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Dr. Robert D. Fusco, Medical Director    
Colon Cancer In the Liver as Seen During Surgery

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Colon Cancer In the Liver as Seen During Surgery
 
Colon cancer is one of those silent killers. There are usually no warning symptoms in the early stages. It may start small, but eventually cancer cells break out through the colon wall and are carried by the bloodstream to the liver. Acting as a giant filter, the liver traps the rogue cells where they remain. As these cells begin to grow within the liver, they form nodules called metastates. The condition is then called metastatic colon cancer to the liver. This photo was taken during surgery on a patient with colon cancer. Unfortunately, as is too often the case, the cancer was discovered at a late stage and has already spread to the liver. The white area (arrow) seen within the liver is a metastastic area of colon cancer. You can see the gallbladder (GB) in the foreground. This is advanced stage D colon cancer and cannot be cured. The clusters of cancer grow larger and eventually the liver is totally replaced by cancer cells leading to liver failure. A common technique, to determine before surgery if a patient with colon cancer has metastatic deposits in the liver, is doing a Abdominal CT Scan.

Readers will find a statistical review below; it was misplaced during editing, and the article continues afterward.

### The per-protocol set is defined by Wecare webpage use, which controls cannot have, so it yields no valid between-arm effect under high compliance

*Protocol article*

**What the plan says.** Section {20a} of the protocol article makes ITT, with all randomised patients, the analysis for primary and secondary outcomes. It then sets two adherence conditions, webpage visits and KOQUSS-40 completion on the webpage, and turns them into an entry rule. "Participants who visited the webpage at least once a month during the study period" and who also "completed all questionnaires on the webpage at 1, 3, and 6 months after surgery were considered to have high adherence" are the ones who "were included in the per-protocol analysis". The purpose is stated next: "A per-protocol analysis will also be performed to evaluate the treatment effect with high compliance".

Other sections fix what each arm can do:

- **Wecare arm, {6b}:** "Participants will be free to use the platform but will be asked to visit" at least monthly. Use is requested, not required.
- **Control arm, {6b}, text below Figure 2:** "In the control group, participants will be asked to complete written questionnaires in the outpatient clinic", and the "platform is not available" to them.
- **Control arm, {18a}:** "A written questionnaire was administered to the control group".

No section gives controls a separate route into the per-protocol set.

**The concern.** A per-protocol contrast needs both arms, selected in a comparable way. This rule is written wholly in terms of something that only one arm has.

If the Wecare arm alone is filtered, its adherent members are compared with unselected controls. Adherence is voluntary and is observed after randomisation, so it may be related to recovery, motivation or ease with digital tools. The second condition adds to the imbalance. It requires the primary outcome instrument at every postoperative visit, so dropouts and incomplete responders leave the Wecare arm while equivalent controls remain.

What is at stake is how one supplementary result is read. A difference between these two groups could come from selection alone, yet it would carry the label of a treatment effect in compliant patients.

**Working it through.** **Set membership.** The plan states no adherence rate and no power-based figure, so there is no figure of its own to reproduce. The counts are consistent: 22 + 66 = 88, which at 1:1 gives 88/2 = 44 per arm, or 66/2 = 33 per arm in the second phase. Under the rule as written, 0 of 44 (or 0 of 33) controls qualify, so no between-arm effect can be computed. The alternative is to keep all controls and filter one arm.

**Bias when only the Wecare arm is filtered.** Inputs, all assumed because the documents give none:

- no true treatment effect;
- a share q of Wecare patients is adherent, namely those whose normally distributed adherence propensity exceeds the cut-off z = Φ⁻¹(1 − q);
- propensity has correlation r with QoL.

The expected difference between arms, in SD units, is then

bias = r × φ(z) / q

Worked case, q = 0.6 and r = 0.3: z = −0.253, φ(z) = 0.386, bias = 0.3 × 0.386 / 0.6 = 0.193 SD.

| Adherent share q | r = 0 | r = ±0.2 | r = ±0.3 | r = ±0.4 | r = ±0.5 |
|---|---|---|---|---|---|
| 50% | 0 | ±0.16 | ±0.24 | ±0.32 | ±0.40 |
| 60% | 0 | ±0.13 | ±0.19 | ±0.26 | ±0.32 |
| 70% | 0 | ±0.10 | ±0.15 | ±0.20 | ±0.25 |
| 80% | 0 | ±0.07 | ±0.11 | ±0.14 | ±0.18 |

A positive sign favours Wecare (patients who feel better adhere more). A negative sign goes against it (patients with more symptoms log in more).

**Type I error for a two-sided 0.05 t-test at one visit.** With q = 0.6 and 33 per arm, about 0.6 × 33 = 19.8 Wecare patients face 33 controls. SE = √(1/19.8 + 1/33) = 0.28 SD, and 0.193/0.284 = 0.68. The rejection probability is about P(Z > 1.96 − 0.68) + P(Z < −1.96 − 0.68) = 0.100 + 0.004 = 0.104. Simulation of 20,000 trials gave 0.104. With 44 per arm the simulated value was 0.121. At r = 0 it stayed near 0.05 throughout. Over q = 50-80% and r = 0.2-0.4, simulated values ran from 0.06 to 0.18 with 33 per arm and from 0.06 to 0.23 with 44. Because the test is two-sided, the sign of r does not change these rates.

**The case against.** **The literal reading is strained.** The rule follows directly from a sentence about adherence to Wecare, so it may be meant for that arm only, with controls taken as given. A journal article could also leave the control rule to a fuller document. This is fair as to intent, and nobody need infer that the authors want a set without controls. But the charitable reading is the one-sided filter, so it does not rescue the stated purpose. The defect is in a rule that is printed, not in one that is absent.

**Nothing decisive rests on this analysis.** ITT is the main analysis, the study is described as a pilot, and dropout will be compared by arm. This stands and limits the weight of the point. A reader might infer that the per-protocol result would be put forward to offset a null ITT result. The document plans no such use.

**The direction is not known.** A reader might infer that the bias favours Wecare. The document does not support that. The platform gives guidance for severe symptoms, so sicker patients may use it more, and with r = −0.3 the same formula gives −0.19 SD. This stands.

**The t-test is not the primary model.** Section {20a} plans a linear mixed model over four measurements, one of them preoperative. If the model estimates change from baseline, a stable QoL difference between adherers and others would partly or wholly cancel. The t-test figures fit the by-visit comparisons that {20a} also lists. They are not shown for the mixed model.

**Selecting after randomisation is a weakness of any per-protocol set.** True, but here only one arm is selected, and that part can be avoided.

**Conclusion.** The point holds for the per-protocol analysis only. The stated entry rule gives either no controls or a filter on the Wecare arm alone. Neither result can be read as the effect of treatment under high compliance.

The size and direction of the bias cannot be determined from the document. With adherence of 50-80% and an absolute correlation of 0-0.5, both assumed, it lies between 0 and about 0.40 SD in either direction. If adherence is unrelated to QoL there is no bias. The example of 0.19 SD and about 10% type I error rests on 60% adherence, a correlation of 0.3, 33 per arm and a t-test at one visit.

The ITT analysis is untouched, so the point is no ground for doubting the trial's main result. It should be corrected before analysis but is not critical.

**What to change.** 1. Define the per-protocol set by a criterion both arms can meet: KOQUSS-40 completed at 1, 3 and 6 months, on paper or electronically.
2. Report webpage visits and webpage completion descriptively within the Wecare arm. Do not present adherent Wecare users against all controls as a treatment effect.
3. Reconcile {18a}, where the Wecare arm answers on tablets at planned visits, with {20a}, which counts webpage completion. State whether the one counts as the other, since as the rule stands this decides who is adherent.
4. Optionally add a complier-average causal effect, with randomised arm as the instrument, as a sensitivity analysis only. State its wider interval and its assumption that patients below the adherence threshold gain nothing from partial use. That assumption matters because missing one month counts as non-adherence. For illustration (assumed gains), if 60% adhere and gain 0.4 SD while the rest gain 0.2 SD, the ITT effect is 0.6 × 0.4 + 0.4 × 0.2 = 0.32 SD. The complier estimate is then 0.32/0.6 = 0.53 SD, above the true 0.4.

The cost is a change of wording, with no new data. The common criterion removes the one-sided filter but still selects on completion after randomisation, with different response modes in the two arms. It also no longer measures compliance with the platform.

Current studies suggest that it may take as long as ten years for a small colon polyp to end up as an advanced colon cancer like this one. Had this patient undergone routine colon screening exams, this fatal cancer could have been detected in the benign polyp stage and the cancer prevented. This is why screening programs are so important.

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